Kent’s Korner-Curbside Appeal

If you are new to the Lowcountry, you may be surprised by the many options available when selecting grass for your lawn. Unlike the bluegrass or tall fescue, you may be accustomed to, the grasses used in Bluffton are all warm season varieties. These grasses require a minimum of six hours of sunlight and will experience varying degrees of winter dormancy. Additionally, they normally can’t be seeded but are established vegetatively (spread using plant parts). When selecting a turf species, consider your lawn’s microclimate, the level of maintenance you desire, and how you intend to use your lawn. The following is a brief description of the five major grasses in our area to help make your decision a little easier.

Bermudagrass is the primary turf species found on both of our golf courses. Under full sun conditions, Bermudagrass is arguably the most resilient turf available. Under intensive maintenance, it produces a thick blue-green canopy that spreads aggressively and tolerates heavy traffic, while also resisting most disease and insect pests. In fact, the fairways on both courses have only been spot treated with fungicide once in the past two years. Despite these advantages, Bermudagrass is rarely used on home lawns in our community because it doesn’t perform well in shade.

Centipede grass is referred to as “graveyard” grass because it is low maintenance and is the least expensive turf to maintain. It is the primary turf species found throughout the Dye course high roughs and does best under low fertility situations. Centipede tolerates minor shade but prefers acidic soil conditions and does not perform well under traffic.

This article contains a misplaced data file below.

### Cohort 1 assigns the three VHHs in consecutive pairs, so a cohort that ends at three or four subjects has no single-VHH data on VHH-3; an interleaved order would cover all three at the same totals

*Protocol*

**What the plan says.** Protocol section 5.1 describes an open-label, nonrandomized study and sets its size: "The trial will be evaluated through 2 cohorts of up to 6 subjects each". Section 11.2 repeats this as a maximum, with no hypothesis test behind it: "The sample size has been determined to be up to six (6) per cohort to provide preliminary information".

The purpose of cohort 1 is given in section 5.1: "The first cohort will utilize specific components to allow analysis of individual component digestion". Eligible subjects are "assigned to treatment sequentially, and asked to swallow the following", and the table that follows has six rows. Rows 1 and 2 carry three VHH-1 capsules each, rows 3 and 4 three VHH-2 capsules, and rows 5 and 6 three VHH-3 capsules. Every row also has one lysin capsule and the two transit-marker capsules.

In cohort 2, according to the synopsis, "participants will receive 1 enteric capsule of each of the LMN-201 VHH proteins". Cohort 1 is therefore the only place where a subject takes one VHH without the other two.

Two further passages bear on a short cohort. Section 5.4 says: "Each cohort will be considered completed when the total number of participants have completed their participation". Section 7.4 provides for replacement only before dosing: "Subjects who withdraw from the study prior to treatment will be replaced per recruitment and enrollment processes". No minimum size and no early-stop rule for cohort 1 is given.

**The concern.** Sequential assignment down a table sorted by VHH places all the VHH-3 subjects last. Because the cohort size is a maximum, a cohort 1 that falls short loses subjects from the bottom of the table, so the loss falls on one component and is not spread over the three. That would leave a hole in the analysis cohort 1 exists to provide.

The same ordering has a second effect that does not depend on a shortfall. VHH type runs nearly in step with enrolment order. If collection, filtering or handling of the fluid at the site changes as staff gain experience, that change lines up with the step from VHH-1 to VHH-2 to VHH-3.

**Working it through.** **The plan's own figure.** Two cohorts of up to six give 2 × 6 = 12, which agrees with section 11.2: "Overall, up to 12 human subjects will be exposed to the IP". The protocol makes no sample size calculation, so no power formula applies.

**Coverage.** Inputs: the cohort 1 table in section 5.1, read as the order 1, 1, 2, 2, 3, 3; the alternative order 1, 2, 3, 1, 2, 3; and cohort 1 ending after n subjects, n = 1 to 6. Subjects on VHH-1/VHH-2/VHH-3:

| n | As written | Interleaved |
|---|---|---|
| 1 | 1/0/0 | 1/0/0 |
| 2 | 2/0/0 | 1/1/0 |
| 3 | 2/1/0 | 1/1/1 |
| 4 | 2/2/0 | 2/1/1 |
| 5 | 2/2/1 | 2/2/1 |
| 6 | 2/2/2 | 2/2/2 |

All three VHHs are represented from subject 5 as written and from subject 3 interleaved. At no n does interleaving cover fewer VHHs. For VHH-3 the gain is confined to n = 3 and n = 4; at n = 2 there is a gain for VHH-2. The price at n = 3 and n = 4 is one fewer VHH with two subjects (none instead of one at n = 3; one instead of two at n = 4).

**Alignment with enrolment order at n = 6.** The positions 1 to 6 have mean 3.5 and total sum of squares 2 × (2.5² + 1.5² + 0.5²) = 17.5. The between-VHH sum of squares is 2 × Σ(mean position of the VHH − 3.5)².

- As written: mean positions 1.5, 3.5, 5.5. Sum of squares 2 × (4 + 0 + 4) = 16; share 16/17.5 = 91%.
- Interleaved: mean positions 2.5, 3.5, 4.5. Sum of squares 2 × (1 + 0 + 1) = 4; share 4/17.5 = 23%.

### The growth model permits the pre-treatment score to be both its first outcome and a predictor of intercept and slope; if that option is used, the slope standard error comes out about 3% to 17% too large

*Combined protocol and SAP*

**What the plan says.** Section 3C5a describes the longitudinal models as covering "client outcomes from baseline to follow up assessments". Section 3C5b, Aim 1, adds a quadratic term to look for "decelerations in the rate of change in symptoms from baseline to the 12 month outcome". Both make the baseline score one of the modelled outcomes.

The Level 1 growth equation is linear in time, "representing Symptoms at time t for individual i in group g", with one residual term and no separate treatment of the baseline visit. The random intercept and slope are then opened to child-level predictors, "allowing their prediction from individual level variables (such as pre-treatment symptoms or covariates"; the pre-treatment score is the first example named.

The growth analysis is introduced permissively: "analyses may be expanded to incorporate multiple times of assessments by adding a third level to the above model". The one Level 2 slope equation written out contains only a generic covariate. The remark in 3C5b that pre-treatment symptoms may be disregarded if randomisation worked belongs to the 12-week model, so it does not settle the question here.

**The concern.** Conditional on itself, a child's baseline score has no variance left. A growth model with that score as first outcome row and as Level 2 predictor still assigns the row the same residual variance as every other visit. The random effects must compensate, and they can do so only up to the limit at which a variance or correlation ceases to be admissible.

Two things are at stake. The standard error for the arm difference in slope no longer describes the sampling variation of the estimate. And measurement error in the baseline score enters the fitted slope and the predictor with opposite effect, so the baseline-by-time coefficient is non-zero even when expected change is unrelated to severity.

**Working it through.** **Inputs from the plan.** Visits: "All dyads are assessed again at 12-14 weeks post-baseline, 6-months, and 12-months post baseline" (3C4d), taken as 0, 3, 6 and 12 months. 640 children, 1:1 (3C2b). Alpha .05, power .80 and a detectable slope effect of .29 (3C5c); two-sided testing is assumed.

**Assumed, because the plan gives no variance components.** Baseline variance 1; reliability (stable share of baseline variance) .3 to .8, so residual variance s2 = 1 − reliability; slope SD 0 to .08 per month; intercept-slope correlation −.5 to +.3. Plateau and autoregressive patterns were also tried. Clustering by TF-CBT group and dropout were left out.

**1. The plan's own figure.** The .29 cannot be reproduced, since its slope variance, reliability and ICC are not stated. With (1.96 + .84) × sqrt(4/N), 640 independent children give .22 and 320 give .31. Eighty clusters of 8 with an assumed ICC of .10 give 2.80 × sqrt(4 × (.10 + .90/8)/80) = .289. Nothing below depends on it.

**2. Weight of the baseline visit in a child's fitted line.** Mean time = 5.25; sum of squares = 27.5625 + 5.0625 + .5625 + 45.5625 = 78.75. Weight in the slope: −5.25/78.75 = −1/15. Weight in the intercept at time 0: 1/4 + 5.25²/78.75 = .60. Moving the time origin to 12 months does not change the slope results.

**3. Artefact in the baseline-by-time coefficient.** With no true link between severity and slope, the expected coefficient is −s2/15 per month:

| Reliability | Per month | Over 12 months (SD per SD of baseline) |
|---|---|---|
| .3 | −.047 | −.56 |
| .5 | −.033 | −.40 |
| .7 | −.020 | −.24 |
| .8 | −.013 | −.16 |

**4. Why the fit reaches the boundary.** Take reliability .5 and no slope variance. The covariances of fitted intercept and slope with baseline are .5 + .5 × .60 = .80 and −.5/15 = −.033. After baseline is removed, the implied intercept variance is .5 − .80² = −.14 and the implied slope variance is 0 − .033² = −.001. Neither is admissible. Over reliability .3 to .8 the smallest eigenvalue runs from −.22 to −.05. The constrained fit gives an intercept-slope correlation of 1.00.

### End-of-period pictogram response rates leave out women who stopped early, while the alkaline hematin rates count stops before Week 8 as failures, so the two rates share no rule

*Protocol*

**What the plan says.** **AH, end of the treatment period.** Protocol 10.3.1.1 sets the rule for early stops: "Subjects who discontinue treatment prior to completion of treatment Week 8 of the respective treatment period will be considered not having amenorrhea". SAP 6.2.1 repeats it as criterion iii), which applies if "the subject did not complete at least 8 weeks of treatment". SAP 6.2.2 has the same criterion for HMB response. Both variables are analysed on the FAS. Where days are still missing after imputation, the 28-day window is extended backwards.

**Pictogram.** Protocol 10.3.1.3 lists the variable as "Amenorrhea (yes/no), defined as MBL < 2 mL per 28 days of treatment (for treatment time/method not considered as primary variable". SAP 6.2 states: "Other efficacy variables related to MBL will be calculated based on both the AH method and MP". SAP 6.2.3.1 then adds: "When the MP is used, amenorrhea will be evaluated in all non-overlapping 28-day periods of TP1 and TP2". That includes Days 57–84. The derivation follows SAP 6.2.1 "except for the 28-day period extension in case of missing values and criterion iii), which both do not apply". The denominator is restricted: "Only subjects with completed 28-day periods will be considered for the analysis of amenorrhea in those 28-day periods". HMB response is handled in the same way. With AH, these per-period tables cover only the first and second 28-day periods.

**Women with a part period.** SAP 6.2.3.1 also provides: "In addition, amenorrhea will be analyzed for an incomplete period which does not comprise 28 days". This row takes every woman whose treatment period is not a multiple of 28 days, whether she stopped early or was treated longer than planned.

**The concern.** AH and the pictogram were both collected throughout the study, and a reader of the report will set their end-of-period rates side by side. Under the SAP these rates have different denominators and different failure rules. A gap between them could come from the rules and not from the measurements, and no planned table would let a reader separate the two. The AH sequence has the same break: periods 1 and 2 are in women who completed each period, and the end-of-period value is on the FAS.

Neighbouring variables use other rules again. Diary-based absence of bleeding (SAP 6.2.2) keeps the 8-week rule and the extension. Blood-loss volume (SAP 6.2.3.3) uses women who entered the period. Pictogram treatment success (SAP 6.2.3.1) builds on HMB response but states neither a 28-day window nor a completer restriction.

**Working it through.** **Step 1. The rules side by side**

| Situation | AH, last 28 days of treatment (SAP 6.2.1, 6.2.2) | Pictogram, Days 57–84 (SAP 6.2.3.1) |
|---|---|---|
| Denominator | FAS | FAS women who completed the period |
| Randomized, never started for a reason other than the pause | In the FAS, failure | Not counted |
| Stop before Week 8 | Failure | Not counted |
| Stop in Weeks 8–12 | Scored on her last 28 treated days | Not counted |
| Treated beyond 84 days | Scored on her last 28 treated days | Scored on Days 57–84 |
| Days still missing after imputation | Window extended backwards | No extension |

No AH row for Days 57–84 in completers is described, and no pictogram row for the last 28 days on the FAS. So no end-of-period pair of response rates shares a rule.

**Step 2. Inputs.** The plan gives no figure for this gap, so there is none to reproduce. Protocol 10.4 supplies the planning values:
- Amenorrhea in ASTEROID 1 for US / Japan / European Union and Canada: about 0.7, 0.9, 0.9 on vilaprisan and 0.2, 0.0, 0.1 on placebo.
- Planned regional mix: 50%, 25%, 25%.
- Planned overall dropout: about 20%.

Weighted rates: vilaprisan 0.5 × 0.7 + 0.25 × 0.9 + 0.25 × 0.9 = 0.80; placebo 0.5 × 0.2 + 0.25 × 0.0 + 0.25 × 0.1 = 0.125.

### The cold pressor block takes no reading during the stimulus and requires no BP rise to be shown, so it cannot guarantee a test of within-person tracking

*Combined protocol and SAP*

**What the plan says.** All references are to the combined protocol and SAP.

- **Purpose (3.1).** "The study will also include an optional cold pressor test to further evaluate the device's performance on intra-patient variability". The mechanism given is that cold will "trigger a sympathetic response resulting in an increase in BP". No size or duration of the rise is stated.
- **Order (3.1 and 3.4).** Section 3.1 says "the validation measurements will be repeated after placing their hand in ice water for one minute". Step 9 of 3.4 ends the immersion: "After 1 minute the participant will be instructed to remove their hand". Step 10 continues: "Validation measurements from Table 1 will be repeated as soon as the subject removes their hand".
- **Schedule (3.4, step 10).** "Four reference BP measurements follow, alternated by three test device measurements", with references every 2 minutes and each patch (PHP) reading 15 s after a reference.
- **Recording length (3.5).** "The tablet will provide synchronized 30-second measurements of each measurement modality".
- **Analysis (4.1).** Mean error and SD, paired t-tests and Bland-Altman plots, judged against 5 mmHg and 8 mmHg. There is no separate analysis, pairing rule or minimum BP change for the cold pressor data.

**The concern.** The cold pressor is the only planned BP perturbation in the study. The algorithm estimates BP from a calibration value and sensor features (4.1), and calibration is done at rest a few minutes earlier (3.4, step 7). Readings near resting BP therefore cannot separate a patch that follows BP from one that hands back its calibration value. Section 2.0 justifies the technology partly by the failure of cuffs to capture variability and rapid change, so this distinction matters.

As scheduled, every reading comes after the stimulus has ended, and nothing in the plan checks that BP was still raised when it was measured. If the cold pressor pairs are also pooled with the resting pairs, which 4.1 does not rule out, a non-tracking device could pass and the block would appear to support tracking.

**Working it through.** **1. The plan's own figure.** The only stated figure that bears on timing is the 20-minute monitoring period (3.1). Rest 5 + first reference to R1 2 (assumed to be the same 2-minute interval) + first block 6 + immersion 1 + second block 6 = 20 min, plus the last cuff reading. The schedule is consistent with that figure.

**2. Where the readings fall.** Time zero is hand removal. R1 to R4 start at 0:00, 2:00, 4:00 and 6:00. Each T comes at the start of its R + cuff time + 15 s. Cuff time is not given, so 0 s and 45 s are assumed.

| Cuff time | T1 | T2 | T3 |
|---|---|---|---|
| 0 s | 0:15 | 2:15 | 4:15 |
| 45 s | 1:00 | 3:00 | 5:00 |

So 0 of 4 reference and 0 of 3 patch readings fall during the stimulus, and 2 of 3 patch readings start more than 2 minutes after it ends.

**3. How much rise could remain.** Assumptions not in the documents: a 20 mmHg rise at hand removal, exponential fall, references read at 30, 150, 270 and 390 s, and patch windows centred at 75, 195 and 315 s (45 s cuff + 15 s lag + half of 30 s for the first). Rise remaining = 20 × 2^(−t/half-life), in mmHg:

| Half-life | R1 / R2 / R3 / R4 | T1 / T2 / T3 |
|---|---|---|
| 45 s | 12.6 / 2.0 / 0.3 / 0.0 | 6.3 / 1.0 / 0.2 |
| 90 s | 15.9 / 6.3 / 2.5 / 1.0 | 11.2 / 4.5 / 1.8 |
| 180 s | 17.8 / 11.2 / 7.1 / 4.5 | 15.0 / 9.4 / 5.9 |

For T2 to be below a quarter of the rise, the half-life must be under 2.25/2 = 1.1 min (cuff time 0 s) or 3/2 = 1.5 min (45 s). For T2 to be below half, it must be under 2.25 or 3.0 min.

St. Augustine grass is the most shade-tolerant warm-season grass, although it still requires six hours of sunlight to thrive. Under high maintenance, it has wide succulent leaves and produces a moderately dense turf canopy. St. Augustine performs best with abundant fertility and water but is very susceptible to winter injury and is extremely sensitive to both insects and disease. These issues make St. Augustine one of the more expensive home lawn options in our area.

Empire Zoysia grass is the workhorse of Lowcountry lawn grasses. It is well adapted to a variety of environmental conditions and produces a dense apple green lawn. While it is slightly less shade tolerant than St. Augustine, it requires less intense maintenance, does well under modest fertility, is drought tolerant, has good salt tolerance, recuperates aggressively from injury, and is normally both insect and disease resistant. If heavy shade is not a problem, Empire Zoysia is a reliable performer throughout the Lowcountry.

Zeon Zoysia and Zorro Zoysia grasses are high density varieties that are close relatives to Empire Zoysia. They have many of the same advantages as Empire, but they require more maintenance and have slightly better shade tolerance than the wider-leafed Zoysia grasses. These grasses prefer a lower mowing-height and require periodic dethatching to prevent problems associated with heavy organic layering. We use Zorro Zoysia on many of the more shaded tee boxes on the Nicklaus Course where Bermudagrass would perform poorly due to the lack of sunlight.

A healthy well-groomed lawn adds both curb appeal and value to your home, and choosing the right grass for your situation is an important part of building a good landscape. While these guidelines provide an overview of what is available in the Lowcountry, it is always best to consult a landscape professional to help make the right decision for your own lawn.

Comments are closed.